As a web copywriter, I craft content for clients in diverse businesses … everything from Chicago hospitals to specialists in car lift repair! And across industries and subject matters, companies are always looking for the same thing: quality content … that ever-elusive characteristic of writing that makes it rank high in search engines.
But what is it?
When Google and other search engines speak of quality content, what exactly is it that they are referring to? Word choice? Keywords? Tone? The answer is all of these things and none of them—because when it comes to content quality, it’s less about the writing and more about the source.
The Legitimacy of the Site Matters
The main thing search engines try to determine about webpages is usefulness: they want to figure out what pages will most satisfy what users are searching for when they type in a given query. And one of the best ways they determine a page’s usefulness is by looking at the entire site it comes from. If a site appears trustworthy and reliable to Google, it’s considered more likely to produce useful pages.
Questions Google Asks
For Google, evaluating websites is about more than traffic or keywords—it’s about a series of factors that all combine to create rankings. To assess the quality of a webpage, the Google Webmaster Central Blog says these are some of the questions that come into play about the source:
- Does this site have duplicate articles on the same or similar topics with just slightly different keyword variations?
- Would you be comfortable giving your credit card information to this site?
- Is this site a recognized authority on its topic?
- Would you recognize this site as an authoritative source when mentioned by name?
- Would users complain when they see pages from this site?
Content Affects Content
No webpage is evaluated in isolation. In determining the value of a site, search engines consider the website source as a whole, meaning very short and/or unhelpful pages can bring down the rankings of longer, more in-depth ones. Likewise, more useful content is better than less—sites with more content often have higher rank for their individual pages.
How to Improve Content Quality
Even before you hire a copywriter, there are things you can do to improve your content quality, simply by improving the quality of your site. Consider these practical steps:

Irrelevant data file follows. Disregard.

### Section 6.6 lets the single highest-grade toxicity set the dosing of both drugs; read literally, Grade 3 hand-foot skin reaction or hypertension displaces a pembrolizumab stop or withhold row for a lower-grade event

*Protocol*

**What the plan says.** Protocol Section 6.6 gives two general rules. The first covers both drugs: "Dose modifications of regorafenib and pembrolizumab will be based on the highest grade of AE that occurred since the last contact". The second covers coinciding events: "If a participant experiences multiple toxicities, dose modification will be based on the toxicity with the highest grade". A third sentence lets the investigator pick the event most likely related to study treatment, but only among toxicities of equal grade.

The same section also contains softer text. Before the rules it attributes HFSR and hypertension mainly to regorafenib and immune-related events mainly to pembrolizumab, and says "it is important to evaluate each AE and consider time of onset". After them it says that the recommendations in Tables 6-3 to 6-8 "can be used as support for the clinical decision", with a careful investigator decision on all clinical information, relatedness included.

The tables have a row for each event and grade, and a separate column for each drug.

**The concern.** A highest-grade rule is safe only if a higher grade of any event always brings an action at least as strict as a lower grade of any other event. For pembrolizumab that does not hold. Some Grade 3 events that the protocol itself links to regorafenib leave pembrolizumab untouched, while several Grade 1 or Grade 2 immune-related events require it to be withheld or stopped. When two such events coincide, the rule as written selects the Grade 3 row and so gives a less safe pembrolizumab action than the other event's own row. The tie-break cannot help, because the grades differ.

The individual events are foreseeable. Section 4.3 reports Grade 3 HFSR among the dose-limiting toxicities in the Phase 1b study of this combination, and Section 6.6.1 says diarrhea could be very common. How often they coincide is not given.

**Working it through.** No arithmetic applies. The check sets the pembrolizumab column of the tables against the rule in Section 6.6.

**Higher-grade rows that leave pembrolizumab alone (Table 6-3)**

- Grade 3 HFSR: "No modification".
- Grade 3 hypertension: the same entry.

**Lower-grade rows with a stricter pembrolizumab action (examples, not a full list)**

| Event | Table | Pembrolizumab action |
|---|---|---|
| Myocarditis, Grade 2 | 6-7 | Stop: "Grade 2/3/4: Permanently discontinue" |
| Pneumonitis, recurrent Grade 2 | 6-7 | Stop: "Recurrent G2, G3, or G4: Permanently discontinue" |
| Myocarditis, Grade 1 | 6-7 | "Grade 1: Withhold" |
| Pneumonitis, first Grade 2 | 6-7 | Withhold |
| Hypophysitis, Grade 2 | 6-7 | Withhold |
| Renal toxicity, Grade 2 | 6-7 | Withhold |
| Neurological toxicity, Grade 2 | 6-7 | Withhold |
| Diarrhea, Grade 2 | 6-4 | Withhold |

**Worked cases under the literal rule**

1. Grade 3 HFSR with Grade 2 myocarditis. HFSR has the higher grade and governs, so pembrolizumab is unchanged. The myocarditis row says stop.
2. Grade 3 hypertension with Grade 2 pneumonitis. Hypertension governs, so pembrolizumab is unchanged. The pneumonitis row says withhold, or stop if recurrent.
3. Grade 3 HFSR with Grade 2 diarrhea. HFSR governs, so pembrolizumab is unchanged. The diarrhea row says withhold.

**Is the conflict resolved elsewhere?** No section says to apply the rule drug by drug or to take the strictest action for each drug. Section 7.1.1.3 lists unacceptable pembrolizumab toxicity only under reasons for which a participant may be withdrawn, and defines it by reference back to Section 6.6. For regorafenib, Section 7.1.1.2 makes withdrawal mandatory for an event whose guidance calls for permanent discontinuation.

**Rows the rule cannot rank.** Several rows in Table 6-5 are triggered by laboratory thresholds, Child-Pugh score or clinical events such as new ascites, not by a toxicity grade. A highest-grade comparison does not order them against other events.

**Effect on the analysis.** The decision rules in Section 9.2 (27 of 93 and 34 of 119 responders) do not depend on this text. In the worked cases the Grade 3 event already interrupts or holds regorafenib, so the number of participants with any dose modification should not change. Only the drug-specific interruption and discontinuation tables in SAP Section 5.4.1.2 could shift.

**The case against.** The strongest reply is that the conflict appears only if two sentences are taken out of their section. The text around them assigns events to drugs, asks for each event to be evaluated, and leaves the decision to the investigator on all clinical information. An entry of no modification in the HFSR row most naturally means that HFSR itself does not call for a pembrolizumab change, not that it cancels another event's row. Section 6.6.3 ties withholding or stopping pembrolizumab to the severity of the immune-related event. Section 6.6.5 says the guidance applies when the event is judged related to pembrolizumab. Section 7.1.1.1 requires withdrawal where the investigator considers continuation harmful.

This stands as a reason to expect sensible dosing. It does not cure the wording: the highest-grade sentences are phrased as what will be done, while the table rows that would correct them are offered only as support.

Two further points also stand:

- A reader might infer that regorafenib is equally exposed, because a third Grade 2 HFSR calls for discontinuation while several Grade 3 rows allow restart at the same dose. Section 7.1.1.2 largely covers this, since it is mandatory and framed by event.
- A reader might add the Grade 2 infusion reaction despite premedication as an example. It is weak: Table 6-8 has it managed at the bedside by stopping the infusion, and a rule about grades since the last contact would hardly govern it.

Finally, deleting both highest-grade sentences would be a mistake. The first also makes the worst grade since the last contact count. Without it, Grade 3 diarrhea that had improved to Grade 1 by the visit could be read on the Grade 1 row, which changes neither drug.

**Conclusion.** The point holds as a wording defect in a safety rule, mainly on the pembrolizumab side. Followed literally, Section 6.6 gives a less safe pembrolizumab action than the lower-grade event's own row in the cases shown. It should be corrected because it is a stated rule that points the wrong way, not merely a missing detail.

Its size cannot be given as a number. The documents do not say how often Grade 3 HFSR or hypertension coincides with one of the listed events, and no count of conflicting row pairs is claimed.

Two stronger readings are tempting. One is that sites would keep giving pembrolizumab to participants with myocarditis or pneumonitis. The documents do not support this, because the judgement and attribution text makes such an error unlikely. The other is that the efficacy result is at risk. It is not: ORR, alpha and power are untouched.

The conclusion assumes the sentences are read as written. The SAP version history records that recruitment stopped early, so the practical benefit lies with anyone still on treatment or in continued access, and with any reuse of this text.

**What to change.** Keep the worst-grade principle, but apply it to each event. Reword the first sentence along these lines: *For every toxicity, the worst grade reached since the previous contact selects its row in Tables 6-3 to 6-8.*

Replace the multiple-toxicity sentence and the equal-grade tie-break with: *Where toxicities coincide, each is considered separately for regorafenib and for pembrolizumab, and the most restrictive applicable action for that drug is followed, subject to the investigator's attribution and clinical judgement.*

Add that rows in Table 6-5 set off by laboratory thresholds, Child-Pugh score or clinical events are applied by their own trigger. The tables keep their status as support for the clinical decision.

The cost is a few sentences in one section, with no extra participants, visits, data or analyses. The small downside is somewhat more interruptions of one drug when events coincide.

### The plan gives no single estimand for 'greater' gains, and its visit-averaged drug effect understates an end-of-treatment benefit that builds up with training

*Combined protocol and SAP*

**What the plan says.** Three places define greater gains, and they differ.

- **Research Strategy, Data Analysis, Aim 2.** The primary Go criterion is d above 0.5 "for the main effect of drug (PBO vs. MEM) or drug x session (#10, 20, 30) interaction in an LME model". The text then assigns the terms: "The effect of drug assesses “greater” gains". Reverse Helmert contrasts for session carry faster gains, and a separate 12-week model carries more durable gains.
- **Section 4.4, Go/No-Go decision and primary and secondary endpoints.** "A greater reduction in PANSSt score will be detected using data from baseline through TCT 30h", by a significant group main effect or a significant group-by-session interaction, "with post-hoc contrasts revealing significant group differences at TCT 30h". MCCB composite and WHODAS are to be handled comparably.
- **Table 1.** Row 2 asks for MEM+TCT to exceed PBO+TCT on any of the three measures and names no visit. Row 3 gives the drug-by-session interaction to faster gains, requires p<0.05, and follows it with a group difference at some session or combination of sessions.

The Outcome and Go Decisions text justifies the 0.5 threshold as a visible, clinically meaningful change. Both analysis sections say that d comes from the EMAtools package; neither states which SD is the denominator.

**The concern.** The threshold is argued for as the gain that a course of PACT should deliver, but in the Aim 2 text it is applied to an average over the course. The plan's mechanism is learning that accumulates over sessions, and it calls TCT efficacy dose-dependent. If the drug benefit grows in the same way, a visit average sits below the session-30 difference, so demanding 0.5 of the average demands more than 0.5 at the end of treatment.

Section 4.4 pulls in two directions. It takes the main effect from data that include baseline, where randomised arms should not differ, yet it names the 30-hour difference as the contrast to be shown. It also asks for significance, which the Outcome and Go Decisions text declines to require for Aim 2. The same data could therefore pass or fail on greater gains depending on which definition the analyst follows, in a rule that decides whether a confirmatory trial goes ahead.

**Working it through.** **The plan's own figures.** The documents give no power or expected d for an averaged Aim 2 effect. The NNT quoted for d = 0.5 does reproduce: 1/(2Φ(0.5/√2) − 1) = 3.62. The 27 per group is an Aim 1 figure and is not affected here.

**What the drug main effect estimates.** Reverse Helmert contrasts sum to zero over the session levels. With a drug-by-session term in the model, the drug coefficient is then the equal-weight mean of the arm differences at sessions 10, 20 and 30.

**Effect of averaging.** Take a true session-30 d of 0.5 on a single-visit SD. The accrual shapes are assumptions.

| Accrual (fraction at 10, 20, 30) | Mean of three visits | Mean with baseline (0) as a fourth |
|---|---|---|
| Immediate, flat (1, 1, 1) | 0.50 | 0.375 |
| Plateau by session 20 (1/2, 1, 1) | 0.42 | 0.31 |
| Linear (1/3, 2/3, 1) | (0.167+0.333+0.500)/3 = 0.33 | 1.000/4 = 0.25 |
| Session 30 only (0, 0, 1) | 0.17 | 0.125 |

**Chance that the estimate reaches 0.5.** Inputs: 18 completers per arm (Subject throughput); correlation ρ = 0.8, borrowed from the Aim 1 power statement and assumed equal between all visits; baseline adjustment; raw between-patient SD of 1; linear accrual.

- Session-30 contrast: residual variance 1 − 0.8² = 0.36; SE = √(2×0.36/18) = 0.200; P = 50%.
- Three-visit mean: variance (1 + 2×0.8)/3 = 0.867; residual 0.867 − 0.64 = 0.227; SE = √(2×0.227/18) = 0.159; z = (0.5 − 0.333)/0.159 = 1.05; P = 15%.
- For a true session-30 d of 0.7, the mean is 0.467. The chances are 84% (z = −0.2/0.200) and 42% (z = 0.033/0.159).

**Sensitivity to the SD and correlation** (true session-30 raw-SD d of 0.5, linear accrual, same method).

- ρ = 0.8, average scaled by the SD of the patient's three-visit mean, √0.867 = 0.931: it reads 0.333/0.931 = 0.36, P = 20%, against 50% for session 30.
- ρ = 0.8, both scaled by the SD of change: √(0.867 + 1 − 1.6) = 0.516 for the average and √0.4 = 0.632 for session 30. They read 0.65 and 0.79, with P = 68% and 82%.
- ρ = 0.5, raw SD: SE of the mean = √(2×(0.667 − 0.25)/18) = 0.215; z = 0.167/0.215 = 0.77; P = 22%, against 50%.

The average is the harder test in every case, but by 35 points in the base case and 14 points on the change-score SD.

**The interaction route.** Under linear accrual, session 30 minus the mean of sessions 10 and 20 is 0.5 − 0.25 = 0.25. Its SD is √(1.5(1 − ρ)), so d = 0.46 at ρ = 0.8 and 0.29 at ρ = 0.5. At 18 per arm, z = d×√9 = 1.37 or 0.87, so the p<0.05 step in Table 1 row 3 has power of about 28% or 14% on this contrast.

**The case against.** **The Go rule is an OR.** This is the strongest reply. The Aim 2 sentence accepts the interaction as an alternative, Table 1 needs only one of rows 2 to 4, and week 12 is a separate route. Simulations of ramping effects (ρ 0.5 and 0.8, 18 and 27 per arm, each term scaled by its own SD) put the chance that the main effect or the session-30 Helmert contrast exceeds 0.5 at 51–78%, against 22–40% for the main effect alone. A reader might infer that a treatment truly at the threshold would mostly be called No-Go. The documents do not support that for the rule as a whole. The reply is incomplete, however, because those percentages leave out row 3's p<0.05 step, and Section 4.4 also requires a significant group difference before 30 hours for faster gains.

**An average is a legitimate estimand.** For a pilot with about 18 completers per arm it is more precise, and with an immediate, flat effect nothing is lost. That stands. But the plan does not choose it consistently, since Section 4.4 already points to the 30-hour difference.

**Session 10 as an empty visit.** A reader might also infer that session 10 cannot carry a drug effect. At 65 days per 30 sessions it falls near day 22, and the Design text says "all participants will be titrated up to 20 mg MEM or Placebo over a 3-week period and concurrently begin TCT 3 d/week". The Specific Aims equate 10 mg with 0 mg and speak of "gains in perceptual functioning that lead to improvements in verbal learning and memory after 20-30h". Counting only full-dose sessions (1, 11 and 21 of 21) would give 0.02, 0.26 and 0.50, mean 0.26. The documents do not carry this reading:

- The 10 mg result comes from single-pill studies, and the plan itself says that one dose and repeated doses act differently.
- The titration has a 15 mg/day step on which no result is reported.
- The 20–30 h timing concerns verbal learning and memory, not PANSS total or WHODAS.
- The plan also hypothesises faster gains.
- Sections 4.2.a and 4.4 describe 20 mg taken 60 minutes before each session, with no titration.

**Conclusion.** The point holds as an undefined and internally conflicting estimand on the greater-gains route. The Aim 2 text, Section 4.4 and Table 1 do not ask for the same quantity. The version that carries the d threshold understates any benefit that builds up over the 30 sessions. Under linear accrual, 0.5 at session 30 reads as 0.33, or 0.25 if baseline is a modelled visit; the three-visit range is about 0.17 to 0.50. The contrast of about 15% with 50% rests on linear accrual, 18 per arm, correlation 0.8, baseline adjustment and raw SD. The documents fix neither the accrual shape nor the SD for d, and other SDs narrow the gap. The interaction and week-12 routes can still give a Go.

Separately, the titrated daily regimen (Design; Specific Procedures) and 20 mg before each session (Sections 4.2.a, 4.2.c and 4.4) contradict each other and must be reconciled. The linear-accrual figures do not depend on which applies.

- Remove weak pages or merge them with others: Since lower-quality pages will affect the overall valuations of all content on your site, you need to do something about them. Go through your content and locate pages with obsolete content, generic information or outdated writing—then, either delete them or combine them with other pages to increase their usefulness.
- Redirect links: When your delete or combine pages, make sure you appropriately edit old URLs to go to the new links. If the page has been moved, edit links to direct there; if it’s been deleted, edit them to point to related pages or content.
- Write useful content: Simply put, according to Google, quality content is useful content. End of story. What this means is that all the content on your website should serve a purpose—for real people—and meet some kind of need. If you want to rank high for the keywords “tee times for golf,“ for example, then your webpage has to provide what users who type in those terms are looking for: tee times for golf courses. If you don’t, Google will find better pages that do.
- Write longer (but not fluffy) content: Igor Ovsyannykov at Inspiration Feed recommends writing long content rather than short—which means “800 to 1,200 words per blog post.” In the name of writing long posts, however, don’t fill them with empty content; that would only work against the goal of making it useful.
What do you think? Have you considered how your website affects the value of your content? Could you implement changes to your website that would improve its overall quality and thus improve future content?